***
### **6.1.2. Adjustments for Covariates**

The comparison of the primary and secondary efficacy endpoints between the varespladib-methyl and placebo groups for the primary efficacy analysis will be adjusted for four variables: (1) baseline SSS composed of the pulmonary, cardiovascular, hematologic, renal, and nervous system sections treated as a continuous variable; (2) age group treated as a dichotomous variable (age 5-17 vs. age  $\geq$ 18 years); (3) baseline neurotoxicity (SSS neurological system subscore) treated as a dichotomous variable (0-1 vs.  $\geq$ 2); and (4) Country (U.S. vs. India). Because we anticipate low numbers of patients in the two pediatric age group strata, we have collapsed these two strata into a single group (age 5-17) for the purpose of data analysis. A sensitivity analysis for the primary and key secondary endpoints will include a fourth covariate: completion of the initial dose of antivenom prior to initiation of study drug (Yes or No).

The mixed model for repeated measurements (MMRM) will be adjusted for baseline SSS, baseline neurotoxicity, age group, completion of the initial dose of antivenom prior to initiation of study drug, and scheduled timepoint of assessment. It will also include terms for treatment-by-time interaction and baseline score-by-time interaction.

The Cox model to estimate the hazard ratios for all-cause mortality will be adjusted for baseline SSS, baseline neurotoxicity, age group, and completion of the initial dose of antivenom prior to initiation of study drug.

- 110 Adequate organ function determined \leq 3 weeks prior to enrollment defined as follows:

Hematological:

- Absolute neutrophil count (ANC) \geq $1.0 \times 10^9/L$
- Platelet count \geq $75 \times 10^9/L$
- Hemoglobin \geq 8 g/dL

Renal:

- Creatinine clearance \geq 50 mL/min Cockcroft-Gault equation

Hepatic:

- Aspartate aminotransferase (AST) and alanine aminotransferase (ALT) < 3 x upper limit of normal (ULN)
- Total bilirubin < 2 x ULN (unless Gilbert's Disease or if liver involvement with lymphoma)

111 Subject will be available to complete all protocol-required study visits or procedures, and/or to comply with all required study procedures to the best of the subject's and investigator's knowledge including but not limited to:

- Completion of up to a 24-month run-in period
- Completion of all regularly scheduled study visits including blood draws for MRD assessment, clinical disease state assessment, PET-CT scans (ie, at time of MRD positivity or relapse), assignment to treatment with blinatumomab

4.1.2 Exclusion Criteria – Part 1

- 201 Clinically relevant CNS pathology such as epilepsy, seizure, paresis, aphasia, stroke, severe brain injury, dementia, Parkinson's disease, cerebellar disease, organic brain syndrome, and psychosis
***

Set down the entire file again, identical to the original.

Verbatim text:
### **6.1.2. Adjustments for Covariates**

The comparison of the primary and secondary efficacy endpoints between the varespladib-methyl and placebo groups for the primary efficacy analysis will be adjusted for four variables: (1) baseline SSS composed of the pulmonary, cardiovascular, hematologic, renal, and nervous system sections treated as a continuous variable; (2) age group treated as a dichotomous variable (age 5-17 vs. age  $\geq$ 18 years); (3) baseline neurotoxicity (SSS neurological system subscore) treated as a dichotomous variable (0-1 vs.  $\geq$ 2); and (4) Country (U.S. vs. India). Because we anticipate low numbers of patients in the two pediatric age group strata, we have collapsed these two strata into a single group (age 5-17) for the purpose of data analysis. A sensitivity analysis for the primary and key secondary endpoints will include a fourth covariate: completion of the initial dose of antivenom prior to initiation of study drug (Yes or No).

The mixed model for repeated measurements (MMRM) will be adjusted for baseline SSS, baseline neurotoxicity, age group, completion of the initial dose of antivenom prior to initiation of study drug, and scheduled timepoint of assessment. It will also include terms for treatment-by-time interaction and baseline score-by-time interaction.

The Cox model to estimate the hazard ratios for all-cause mortality will be adjusted for baseline SSS, baseline neurotoxicity, age group, and completion of the initial dose of antivenom prior to initiation of study drug.

- 110 Adequate organ function determined \leq 3 weeks prior to enrollment defined as follows:

Hematological:

- Absolute neutrophil count (ANC) \geq $1.0 \times 10^9/L$
- Platelet count \geq $75 \times 10^9/L$
- Hemoglobin \geq 8 g/dL

Renal:

- Creatinine clearance \geq 50 mL/min Cockcroft-Gault equation

Hepatic:

- Aspartate aminotransferase (AST) and alanine aminotransferase (ALT) < 3 x upper limit of normal (ULN)
- Total bilirubin < 2 x ULN (unless Gilbert's Disease or if liver involvement with lymphoma)

111 Subject will be available to complete all protocol-required study visits or procedures, and/or to comply with all required study procedures to the best of the subject's and investigator's knowledge including but not limited to:

- Completion of up to a 24-month run-in period
- Completion of all regularly scheduled study visits including blood draws for MRD assessment, clinical disease state assessment, PET-CT scans (ie, at time of MRD positivity or relapse), assignment to treatment with blinatumomab

4.1.2 Exclusion Criteria – Part 1

- 201 Clinically relevant CNS pathology such as epilepsy, seizure, paresis, aphasia, stroke, severe brain injury, dementia, Parkinson's disease, cerebellar disease, organic brain syndrome, and psychosis